Retail prices continued to fall in November, despite the heavy cost pressures on retailers.
Shop prices fell by 0.1 per cent in November, the shallowest rate of deflation recorded for the last four years, according to the British Retail Consortium (BRC).
Deflation in non-food retailers was 1.1 per cent, shallower than the 1.5 per cent recorded in October.
Food prices continued to rise, albeit at a lower pace. Inflation on food items slowed to 1.5 per cent, down from 2.2 per cent in October.
Mike Watkins, head of retailer and business insight at Nielsen said shoppers would welcome the ease in inflation on groceries ahead of Christmas.
"Many inflationary increases are still being absorbed by retailers and are not being passed on to the consumer in the form of higher prices," he said.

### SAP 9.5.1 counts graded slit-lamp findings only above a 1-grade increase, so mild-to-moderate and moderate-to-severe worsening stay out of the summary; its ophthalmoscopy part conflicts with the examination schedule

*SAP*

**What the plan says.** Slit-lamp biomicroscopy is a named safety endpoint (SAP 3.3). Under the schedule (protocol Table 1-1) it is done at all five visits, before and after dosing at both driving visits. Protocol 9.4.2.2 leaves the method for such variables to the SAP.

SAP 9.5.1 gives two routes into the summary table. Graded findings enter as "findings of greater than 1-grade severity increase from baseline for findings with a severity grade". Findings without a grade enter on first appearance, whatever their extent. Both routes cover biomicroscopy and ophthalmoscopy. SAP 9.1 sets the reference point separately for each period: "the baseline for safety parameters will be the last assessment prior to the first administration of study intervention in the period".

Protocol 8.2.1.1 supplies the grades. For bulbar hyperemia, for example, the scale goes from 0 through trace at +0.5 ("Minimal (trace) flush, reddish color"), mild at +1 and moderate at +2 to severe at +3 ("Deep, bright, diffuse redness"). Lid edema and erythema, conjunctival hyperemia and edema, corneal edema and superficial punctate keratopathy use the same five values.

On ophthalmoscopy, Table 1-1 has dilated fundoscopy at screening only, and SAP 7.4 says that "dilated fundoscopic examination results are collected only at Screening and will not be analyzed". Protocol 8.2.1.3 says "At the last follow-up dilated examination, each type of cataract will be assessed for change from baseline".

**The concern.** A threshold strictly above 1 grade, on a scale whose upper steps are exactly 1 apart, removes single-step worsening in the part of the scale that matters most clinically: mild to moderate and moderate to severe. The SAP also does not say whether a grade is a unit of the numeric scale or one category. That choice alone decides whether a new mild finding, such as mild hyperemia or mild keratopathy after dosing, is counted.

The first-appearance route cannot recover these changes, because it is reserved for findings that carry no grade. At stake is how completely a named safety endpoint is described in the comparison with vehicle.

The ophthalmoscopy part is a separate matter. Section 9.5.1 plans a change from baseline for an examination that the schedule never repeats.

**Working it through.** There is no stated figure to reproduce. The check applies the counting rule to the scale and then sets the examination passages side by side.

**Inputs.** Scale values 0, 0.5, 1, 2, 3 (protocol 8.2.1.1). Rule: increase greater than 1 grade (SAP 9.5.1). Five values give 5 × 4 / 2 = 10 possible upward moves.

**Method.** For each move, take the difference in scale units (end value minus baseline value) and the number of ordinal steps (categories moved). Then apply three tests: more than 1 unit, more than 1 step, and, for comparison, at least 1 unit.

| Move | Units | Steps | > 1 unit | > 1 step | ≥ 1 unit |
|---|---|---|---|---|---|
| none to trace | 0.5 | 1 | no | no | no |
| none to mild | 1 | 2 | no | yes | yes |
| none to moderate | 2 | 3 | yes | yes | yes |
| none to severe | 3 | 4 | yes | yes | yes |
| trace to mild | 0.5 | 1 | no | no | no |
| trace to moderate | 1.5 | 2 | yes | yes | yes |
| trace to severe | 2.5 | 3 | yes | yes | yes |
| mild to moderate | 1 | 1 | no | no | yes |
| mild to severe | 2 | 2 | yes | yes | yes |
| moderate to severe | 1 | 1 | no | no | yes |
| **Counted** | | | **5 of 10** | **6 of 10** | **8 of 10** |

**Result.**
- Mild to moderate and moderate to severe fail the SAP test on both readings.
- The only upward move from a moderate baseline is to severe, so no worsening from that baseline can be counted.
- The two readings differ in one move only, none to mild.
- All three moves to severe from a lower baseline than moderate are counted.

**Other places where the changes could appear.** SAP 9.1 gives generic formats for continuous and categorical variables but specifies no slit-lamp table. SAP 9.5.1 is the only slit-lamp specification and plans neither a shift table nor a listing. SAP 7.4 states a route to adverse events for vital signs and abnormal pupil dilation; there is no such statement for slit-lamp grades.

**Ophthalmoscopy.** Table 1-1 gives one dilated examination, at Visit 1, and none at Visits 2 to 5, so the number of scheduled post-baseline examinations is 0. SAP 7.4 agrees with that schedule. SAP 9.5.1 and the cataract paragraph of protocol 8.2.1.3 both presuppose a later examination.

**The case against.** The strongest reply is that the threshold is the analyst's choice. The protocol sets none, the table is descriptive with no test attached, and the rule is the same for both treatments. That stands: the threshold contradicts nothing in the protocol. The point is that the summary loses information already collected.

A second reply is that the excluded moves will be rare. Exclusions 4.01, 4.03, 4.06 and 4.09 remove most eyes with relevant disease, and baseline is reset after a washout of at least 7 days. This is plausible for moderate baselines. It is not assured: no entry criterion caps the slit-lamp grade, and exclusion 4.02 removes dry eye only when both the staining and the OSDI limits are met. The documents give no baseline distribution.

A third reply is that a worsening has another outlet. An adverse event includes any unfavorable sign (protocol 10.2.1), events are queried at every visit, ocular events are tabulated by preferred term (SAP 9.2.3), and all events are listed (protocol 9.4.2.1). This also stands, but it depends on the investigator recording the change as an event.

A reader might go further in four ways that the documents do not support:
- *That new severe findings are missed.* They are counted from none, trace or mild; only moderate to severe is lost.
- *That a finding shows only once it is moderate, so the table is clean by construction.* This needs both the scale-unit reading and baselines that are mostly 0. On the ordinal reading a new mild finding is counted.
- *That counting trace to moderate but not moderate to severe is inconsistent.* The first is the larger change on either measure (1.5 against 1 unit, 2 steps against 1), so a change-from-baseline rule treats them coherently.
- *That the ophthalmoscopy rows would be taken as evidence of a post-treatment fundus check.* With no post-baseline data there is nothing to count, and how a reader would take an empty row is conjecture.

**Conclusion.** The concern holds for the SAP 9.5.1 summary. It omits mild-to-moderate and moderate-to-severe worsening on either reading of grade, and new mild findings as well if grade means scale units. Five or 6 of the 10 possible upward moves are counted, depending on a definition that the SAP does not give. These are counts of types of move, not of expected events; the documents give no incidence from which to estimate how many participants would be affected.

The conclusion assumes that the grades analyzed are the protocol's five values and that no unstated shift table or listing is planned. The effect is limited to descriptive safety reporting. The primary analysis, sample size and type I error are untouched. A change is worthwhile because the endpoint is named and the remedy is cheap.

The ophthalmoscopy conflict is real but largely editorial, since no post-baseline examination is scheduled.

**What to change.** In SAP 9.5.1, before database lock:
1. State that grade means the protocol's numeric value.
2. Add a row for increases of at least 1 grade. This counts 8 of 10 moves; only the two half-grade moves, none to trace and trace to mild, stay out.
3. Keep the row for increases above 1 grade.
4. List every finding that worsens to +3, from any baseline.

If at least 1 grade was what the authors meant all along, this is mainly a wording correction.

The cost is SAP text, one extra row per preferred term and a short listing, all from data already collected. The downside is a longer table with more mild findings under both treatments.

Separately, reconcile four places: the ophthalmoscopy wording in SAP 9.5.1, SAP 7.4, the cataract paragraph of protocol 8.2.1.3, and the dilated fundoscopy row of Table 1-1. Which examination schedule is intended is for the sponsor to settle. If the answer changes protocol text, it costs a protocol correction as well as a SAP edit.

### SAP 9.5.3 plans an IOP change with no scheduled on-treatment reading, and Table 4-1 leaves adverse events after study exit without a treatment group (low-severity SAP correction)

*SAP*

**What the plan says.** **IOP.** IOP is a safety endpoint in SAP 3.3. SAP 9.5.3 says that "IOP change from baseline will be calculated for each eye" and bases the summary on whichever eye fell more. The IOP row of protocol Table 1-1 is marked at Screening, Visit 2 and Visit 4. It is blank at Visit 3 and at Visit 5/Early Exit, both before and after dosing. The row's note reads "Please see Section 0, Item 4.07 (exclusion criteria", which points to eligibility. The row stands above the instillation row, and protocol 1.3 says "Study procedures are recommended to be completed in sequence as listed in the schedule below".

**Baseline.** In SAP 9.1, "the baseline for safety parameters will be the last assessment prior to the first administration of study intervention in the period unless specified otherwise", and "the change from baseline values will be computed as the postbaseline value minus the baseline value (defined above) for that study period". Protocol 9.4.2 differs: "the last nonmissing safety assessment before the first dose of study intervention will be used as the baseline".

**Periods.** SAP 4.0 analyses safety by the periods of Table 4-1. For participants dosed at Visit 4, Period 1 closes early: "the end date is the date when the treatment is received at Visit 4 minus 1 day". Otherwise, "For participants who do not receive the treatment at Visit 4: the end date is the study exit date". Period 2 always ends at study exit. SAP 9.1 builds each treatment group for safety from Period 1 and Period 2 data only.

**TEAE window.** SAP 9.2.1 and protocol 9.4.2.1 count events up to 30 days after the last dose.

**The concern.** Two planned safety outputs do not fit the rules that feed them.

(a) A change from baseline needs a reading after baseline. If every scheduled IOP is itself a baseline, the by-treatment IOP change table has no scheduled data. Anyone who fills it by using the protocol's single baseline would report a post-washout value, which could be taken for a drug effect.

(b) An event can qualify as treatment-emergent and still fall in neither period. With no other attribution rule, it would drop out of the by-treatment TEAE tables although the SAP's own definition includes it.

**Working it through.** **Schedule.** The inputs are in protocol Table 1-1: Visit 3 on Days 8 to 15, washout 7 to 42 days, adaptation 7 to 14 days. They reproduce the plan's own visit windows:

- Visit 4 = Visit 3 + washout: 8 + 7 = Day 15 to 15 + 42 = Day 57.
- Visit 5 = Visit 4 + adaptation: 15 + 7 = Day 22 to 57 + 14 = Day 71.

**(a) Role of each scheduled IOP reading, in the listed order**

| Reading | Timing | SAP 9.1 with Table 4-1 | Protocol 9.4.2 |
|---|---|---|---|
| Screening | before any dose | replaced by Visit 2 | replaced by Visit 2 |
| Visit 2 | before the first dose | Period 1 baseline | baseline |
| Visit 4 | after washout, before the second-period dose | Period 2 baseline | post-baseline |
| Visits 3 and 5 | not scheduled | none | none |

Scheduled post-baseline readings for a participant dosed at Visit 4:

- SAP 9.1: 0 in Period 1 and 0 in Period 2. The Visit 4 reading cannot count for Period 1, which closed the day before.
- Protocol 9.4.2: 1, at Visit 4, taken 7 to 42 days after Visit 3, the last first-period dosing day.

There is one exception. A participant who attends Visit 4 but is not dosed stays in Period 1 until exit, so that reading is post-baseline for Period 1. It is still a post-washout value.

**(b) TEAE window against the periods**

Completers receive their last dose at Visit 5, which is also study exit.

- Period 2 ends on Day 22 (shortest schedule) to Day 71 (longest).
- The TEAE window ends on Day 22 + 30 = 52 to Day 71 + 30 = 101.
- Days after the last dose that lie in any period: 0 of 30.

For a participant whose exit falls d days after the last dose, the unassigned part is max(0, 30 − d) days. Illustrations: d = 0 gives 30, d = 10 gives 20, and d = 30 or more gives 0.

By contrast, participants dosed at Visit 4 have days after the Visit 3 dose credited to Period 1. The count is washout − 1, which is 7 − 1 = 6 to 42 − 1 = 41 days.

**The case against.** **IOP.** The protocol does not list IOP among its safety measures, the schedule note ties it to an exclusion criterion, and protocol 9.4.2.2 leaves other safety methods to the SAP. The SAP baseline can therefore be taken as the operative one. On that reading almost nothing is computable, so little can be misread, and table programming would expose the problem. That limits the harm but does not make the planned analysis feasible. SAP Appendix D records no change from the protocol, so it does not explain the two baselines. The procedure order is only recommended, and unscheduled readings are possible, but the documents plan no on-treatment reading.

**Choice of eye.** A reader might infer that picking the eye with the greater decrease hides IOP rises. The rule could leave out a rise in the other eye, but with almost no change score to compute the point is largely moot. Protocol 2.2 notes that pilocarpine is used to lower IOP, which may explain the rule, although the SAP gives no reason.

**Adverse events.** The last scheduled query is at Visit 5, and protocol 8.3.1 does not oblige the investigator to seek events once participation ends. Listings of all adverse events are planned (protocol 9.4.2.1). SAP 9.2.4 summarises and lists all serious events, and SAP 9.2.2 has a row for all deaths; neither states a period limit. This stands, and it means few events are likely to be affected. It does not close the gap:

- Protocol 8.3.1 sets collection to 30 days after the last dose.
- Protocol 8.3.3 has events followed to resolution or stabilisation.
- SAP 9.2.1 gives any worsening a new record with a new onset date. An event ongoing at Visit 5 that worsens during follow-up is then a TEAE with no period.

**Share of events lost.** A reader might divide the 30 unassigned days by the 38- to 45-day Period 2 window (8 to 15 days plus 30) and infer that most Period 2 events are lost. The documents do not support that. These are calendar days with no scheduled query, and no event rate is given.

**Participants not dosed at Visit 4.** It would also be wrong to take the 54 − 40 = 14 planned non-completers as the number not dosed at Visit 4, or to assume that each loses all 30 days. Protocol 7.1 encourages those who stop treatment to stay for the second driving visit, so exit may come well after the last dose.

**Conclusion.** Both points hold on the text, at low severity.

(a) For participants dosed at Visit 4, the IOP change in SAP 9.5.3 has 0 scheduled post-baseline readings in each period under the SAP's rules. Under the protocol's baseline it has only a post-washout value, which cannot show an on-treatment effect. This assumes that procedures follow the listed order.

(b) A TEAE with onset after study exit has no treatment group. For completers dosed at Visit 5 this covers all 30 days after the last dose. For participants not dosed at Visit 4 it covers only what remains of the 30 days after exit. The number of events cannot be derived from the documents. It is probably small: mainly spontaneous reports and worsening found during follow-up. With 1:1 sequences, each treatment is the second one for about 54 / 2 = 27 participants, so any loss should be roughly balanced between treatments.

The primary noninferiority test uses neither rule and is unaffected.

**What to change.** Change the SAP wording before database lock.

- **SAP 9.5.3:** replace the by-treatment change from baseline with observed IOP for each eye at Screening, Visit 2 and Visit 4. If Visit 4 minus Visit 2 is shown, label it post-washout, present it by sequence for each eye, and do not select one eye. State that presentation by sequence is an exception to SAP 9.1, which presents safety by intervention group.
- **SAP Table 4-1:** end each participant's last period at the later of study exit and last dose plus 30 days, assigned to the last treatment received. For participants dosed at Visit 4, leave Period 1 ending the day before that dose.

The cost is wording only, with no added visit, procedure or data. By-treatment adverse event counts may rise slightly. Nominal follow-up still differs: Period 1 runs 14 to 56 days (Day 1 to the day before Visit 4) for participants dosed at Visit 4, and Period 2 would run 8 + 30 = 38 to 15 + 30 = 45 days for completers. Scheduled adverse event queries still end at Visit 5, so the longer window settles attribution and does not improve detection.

"Nevertheless, the deflation in non-food continues to overshadow the discounting and promotional activity taking place in this channel as consumers become more cautious and look for ways to save on their household bills.”
Helen Dickinson, chief executive of the BRC, said: "The lower projections for consumer spending, that came from the OBR's downbeat forecast last week, and uplifts in labour costs, conjure up a perfect storm of economic pressures looming over an industry that's already fiercely competitive.
"That's why we were pleased that the chancellor listened to us and others and brough forward the switch from RPI to CPI indexation on business rates - not the fundamental reform needed but an important step forward which will undoubtedly ease some of the pressure and enable retailers to continue with some investment which would otherwise have been threatened."
Today the Low Pay Commission recommended that the national minimum wage and national living wage increase by 4.7 per cent and 5.4 per cent respectively next April, which will be an additional cost for the retail industry.